Cold cases are devastating, never-ending nightmares for the families and friends of murdered or missing victims. For every Elizabeth Smart or Jaycee Lee Duggard found alive years after they went missing, there are disappearances and murders that have yet to be solved dozens of years later.
A cold case is any case that hasn't been solved in which police investigation is no longer active. Cold cases can be reopened when new information surfaces in the form of material evidence, new information from witnesses, forensic psychology
findings, or scientific analyses such as DNA samples.
One of the most famous recent cold cases is the Natalee Holloway case. Natalee, a recent graduate of Mountain Brook High School in Birmingham, Alabama, was on a graduation trip in Aruba with classmates when she disappeared. She has never turned up and her body has never been found.
Natalee was seen leaving a nightclub with three male companions very early in the morning before her return home. After she didn't arrive at the airport for her flight later that day, her luggage and passport were found in her room. There has been no sign of her since she left with the three men the morning of May 30, 2005. The case periodically receives news coverage of potential suspects or possible discovery of a body, and in 2009 the National Museum of Crime and Punishment
unveiled an exhibit dedicated to the Holloway disappearance.
The psychological impact of cold cases, particularly disappearances, kidnappings, or murders, is overwhelming. Natalee Holloway’s mother Beth flew to Aruba with her husband and friends within hours of learning Natalee was missing. She worked with Aruba police to identify the men with whom Natalee was last seen, and to speak with one of them, Joran van der Sloot.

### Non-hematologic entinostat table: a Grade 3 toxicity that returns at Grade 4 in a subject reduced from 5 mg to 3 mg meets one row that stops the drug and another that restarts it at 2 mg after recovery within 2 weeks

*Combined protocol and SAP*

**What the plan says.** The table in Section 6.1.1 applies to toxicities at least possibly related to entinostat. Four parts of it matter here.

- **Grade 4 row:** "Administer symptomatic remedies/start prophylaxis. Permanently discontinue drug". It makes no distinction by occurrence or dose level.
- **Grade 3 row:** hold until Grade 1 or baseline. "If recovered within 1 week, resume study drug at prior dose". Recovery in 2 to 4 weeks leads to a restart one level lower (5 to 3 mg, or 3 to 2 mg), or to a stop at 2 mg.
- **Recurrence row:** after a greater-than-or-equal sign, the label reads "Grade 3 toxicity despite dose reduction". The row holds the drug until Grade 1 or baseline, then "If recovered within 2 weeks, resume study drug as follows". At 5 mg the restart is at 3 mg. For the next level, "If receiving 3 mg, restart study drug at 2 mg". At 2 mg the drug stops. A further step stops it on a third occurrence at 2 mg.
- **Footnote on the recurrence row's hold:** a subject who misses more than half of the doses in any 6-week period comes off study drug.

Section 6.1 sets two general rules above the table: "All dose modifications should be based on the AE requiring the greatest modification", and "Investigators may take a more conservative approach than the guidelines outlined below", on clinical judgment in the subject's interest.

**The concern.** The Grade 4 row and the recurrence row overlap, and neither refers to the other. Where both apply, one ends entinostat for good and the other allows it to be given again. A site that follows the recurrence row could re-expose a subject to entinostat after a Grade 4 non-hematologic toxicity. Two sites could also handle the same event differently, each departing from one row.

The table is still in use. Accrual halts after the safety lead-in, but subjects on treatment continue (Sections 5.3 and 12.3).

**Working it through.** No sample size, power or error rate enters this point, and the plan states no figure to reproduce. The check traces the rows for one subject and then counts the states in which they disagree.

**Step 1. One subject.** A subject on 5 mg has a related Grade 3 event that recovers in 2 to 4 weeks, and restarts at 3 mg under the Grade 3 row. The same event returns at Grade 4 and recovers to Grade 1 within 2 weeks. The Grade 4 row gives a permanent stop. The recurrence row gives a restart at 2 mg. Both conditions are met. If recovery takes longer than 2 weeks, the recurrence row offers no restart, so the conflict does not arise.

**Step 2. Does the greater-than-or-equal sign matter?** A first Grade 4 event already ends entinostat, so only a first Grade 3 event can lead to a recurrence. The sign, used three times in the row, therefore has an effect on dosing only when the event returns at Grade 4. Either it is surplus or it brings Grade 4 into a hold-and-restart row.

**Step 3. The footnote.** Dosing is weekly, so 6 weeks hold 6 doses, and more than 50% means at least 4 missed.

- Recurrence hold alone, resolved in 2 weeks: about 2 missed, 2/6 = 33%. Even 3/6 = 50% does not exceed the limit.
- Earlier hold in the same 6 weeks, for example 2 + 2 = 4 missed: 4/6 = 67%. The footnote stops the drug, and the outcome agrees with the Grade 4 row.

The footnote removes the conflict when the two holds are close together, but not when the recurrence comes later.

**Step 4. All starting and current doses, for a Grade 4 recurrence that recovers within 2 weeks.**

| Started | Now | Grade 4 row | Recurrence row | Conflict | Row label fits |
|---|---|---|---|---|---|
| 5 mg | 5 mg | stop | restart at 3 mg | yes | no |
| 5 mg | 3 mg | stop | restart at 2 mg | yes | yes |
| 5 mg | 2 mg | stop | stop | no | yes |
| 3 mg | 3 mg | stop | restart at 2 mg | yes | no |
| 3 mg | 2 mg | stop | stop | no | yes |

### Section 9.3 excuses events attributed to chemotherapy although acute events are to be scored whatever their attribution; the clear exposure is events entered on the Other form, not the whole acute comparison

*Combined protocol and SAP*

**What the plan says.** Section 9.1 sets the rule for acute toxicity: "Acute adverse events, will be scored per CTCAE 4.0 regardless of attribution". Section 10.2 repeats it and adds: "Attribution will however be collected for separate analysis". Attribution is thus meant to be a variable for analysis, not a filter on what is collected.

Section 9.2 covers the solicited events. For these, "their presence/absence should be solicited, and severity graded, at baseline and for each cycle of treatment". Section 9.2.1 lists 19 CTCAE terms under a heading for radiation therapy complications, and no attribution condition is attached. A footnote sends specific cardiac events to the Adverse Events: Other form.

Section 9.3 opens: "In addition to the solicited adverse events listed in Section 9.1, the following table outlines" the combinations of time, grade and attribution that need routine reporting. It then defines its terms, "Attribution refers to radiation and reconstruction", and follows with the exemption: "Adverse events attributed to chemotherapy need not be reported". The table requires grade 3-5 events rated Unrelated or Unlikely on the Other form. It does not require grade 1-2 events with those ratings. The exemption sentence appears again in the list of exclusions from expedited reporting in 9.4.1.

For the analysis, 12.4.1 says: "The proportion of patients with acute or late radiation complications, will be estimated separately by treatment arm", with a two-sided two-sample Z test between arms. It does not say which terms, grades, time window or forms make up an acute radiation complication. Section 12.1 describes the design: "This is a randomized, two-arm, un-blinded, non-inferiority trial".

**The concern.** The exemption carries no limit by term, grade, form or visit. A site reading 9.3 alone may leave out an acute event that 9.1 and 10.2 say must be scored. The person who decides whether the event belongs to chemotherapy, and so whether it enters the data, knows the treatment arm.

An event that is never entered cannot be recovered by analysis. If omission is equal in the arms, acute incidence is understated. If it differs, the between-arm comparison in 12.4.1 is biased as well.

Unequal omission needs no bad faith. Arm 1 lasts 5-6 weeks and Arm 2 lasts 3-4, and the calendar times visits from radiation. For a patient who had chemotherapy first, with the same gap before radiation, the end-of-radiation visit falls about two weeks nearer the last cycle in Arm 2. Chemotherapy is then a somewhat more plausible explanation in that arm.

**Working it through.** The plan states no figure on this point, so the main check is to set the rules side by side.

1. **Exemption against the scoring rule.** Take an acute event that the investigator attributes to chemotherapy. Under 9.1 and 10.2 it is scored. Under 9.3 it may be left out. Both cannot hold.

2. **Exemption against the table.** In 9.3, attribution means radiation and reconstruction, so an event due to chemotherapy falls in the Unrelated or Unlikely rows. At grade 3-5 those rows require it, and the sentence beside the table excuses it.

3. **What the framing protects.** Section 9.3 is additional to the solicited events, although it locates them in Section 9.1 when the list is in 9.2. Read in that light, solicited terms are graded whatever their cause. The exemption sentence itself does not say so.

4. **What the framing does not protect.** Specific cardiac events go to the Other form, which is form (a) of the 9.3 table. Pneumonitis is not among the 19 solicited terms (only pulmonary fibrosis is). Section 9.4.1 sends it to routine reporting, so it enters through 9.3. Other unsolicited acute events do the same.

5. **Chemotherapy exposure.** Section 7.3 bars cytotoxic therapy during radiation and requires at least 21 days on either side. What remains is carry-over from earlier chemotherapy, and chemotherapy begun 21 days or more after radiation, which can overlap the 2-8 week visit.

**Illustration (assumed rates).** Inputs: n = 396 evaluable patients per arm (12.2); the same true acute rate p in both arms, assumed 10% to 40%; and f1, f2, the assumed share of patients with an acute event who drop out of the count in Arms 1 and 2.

Beth Holloway made numerous subsequent pleas on national television for information about her missing daughter. She since has founded two organizations dedicated to helping families dealing with the practical and psychological effects of cold cases: The International Safe Travels Foundation and the Natalee Holloway Resource Center.
When a loved one disappears or is murdered, the family grieves the loss the same way anyone else would. An important part of the grieving process for survivors is making sense of what happened to their loved one. When a murderer can’t be found, or a missing person doesn't appear after weeks or months, the added psychological stress on the families increases. Psychologists call this phenomenon 'complicated grief' due to the traumatic nature of the death or disappearance and the obstructions to its resolution.
When a case remains unsolved for a year or longer, survivors begin to experience uncertainty and loss of hope they'll ever know how the crime happened. Still, remains constantly on their minds. Many survivors say 'I think about it every day' or something similar when asked even years later how they've coped with the unexplained murder or disappearance of their loved one.